College Factors: What to Let Go and What to Embrace

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It is that time of year when seniors feel that the college process is getting real!

In just two short months, the early application deadline of November 1st will be here, so now is the time to focus on what you have control over and to let go of what you do not.

 

 

Factors outside of your control (recognize these, but then let them go):

-competitiveness of the applicant pool

-a college’s preference for in-state vs. out-of-state applicants

-# and competitiveness of students applying to your major

-needs of the university

-how admissions staff measure the desirability of applicants

-the essay questions you are asked to answer

-competitiveness of your high school

-biological and background factors (race, income, etc.)

-the mood and perspective of your reviewer

Factors within your control (prioritize these, and give them your best effort):

-your course selection

-the quality of your essays and application

-what is on your resume (how you’ve chosen to spend your free time)

-who writes your recommendation letters

-your desired major

-where you apply

-how you engage with colleges

-seeking out resources in your school and community

I could write about all of these in-depth, but today I will focus on quick tips for the things you do have control over.

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1-Your course selection: As a senior, you WILL be judged by colleges for the classes you take your senior year. They want to make sure you are academically prepared to be successful in college, and that you are someone who enjoys learning (because that is what you are supposed to do in college, right?) Before you are no longer able to change your schedule, reflect on whether or not you are challenging yourself appropriately.

2-The quality of your essays and applications: I have been working with students all summer on their essays because crafting strong college essays takes time. Prioritize working on your essays and applications now, even if that means giving up something fun on the weekends, so you have time to revise them…and revise them…and revise them again.

3-What is on your resume/how you’ve chosen to spend your time: As a senior, you don’t have a lot of time to add to your resume. What you can do is highlight what you have contributed to or gained from the organizations or activities you have been involved with. In your applications, answer these questions: Did I do something specific that would make me hard to replace? Did one of my ideas inspire others? Did I develop mastery of a skill or learn a new one? Did the experience change the way I view something? Colleges want to know this information.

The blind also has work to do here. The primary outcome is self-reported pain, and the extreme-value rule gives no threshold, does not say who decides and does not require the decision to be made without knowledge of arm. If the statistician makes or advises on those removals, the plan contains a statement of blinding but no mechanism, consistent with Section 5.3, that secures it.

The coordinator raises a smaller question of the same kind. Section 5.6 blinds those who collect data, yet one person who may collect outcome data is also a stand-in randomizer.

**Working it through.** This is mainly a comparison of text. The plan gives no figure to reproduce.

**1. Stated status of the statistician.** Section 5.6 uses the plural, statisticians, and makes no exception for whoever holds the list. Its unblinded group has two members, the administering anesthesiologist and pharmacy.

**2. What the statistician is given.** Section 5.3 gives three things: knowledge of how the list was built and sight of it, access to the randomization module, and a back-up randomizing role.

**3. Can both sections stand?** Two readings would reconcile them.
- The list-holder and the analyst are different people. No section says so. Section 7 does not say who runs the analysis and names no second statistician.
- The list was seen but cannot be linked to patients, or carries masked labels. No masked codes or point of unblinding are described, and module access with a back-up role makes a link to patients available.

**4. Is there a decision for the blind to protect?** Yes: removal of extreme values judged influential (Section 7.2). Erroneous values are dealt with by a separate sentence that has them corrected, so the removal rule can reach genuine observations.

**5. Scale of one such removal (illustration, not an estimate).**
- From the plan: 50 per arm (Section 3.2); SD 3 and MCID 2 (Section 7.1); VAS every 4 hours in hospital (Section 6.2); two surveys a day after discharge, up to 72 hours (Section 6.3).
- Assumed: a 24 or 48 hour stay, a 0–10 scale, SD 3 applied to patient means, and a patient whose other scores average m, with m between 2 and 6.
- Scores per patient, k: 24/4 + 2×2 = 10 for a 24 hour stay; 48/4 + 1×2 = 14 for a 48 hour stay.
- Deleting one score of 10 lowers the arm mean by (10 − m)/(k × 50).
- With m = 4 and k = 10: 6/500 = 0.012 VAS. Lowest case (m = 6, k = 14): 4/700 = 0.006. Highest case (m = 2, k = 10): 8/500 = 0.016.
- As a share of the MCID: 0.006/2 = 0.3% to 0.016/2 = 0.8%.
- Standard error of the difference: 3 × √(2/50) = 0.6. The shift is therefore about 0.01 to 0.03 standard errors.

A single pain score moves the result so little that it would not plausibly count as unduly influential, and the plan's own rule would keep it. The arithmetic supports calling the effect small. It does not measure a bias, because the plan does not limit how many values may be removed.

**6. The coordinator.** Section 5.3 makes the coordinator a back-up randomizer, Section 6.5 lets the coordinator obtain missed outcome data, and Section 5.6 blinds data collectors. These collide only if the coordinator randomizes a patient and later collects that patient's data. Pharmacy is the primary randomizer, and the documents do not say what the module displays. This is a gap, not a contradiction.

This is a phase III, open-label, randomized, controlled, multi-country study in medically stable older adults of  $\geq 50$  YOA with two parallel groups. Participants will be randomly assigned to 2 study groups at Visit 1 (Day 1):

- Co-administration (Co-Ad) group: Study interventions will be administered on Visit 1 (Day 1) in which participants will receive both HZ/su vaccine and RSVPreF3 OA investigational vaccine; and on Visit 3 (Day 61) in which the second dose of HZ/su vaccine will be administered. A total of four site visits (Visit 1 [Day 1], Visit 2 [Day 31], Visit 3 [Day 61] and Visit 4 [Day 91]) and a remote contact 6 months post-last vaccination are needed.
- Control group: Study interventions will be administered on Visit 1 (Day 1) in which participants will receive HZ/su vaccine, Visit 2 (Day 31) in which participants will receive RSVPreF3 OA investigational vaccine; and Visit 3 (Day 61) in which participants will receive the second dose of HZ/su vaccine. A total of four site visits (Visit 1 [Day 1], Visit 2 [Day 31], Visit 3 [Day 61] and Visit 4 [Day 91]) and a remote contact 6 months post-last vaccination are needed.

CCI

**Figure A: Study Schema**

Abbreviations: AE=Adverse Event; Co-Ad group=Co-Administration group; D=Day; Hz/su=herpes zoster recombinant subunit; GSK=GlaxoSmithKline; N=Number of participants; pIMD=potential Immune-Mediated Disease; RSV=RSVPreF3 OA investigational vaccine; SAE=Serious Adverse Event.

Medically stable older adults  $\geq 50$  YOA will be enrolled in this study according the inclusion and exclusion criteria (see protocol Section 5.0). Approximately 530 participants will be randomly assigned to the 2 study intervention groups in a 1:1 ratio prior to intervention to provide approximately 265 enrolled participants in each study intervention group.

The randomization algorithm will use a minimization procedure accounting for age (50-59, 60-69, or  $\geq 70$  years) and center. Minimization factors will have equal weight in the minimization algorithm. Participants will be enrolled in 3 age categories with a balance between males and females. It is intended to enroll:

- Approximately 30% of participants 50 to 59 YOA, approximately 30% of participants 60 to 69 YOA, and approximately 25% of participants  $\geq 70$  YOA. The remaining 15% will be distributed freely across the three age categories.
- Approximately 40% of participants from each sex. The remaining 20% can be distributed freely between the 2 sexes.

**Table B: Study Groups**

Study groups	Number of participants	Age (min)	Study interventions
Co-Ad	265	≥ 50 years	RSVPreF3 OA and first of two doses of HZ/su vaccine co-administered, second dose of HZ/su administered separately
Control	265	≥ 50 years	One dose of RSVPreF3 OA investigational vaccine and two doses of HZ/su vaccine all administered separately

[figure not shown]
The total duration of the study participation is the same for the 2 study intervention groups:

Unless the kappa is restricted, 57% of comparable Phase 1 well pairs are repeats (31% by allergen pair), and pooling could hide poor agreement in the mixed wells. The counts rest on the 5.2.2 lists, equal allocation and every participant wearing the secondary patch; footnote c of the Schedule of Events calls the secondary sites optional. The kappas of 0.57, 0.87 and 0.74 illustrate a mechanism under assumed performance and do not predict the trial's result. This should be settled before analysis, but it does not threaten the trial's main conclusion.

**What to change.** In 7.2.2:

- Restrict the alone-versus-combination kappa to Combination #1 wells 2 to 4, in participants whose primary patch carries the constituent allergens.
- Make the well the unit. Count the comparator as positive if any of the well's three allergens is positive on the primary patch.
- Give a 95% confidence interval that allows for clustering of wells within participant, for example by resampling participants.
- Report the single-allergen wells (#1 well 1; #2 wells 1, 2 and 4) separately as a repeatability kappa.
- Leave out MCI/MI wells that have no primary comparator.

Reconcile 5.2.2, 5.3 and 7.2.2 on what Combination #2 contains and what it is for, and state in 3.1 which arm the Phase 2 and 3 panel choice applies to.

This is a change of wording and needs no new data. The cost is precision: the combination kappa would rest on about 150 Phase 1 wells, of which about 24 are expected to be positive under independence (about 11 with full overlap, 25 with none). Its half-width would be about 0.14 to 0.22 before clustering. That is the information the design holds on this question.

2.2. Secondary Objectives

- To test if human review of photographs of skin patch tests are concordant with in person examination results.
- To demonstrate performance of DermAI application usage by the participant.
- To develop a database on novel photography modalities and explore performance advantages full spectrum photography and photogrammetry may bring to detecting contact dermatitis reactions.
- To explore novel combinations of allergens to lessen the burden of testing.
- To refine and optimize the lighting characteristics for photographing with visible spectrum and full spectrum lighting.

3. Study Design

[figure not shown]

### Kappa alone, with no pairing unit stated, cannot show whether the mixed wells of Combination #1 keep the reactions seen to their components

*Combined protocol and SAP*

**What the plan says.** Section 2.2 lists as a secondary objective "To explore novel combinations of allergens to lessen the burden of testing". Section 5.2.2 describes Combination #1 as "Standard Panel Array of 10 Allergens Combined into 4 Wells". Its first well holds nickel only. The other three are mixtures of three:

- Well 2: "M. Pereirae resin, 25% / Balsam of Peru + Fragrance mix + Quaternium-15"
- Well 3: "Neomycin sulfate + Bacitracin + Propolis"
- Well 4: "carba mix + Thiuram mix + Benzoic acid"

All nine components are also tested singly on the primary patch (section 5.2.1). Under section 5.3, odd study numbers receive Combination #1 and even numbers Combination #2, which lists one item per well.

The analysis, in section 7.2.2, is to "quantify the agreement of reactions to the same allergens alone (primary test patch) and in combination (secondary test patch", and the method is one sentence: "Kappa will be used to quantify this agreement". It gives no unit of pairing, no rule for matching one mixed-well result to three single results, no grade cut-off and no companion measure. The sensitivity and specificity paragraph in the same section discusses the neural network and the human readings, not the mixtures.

4-Who writes your letters of recommendation: Make sure to ask teachers, coaches, employers, or advisors that know you very well and who can highlight specific, (and different, if asking for more than one recommendation) positive traits. Help your recommenders by sharing with them your future goals and what you want colleges to know about you.

5-Your desired major: Some majors are more competitive than others (i.e. engineering, art, and computer science). Do your research to make sure that you:

  • Understand what that major entails (look at the 4-year curriculum plan) and are excited about what you see
  • Meet the requirements suggested for your major (some programs require or recommend certain math classes or standardized tests, for example)

6-Where you apply: This is a big one. You have control over where you apply. Your friends do not; nor do your neighbors or well-meaning family members who don’t truly understand your needs, wants, and values. Focus on those three things (needs, wants, and values) when finalizing your list. Think long-term: “In four years, I want to….” (fill in the blank with your financial, academic, and social experience goals).

7-How you engage with colleges: September and October are the months that colleges are on the road visiting high schools, hosting admission events, and offering interviews. Have you connected with each of your colleges in a meaningful way? Now is the time to research if and when they will be visiting your area. Regardless of whether a college tracks demonstrated interest, a smart college consumer will be connecting with colleges as part of their research before making this big investment and decision.

8-Seek out resources in your community: This process can be overwhelming, but there are knowledgeable people and resources to help you. First and foremost, you should talk to your high school counselor. If they are unable to give you the attention you desire, ask them for additional resources or try this resource. Or, of course, you can contact me. 😊